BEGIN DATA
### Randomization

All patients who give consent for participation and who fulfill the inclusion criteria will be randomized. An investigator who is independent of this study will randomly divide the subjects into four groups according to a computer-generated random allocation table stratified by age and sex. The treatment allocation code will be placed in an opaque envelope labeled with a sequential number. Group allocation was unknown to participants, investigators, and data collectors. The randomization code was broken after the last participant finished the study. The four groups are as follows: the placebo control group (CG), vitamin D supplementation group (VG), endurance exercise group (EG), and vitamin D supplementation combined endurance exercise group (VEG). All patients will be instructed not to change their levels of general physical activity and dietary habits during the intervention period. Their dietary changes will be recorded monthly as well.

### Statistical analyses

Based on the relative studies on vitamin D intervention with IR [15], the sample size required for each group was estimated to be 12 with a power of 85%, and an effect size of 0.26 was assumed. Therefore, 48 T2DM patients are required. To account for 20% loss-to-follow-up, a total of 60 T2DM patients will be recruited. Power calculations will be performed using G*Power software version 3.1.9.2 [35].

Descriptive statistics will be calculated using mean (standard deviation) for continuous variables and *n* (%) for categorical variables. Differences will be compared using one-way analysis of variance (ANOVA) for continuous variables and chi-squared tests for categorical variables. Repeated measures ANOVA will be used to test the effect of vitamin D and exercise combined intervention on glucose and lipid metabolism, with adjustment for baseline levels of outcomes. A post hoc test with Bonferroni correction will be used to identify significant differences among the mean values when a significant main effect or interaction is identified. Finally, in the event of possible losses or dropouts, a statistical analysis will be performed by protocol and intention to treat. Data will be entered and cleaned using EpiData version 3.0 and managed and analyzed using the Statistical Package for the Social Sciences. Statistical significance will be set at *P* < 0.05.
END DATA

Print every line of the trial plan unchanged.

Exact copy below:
### Randomization

All patients who give consent for participation and who fulfill the inclusion criteria will be randomized. An investigator who is independent of this study will randomly divide the subjects into four groups according to a computer-generated random allocation table stratified by age and sex. The treatment allocation code will be placed in an opaque envelope labeled with a sequential number. Group allocation was unknown to participants, investigators, and data collectors. The randomization code was broken after the last participant finished the study. The four groups are as follows: the placebo control group (CG), vitamin D supplementation group (VG), endurance exercise group (EG), and vitamin D supplementation combined endurance exercise group (VEG). All patients will be instructed not to change their levels of general physical activity and dietary habits during the intervention period. Their dietary changes will be recorded monthly as well.

### Statistical analyses

Based on the relative studies on vitamin D intervention with IR [15], the sample size required for each group was estimated to be 12 with a power of 85%, and an effect size of 0.26 was assumed. Therefore, 48 T2DM patients are required. To account for 20% loss-to-follow-up, a total of 60 T2DM patients will be recruited. Power calculations will be performed using G*Power software version 3.1.9.2 [35].

Descriptive statistics will be calculated using mean (standard deviation) for continuous variables and *n* (%) for categorical variables. Differences will be compared using one-way analysis of variance (ANOVA) for continuous variables and chi-squared tests for categorical variables. Repeated measures ANOVA will be used to test the effect of vitamin D and exercise combined intervention on glucose and lipid metabolism, with adjustment for baseline levels of outcomes. A post hoc test with Bonferroni correction will be used to identify significant differences among the mean values when a significant main effect or interaction is identified. Finally, in the event of possible losses or dropouts, a statistical analysis will be performed by protocol and intention to treat. Data will be entered and cleaned using EpiData version 3.0 and managed and analyzed using the Statistical Package for the Social Sciences. Statistical significance will be set at *P* < 0.05.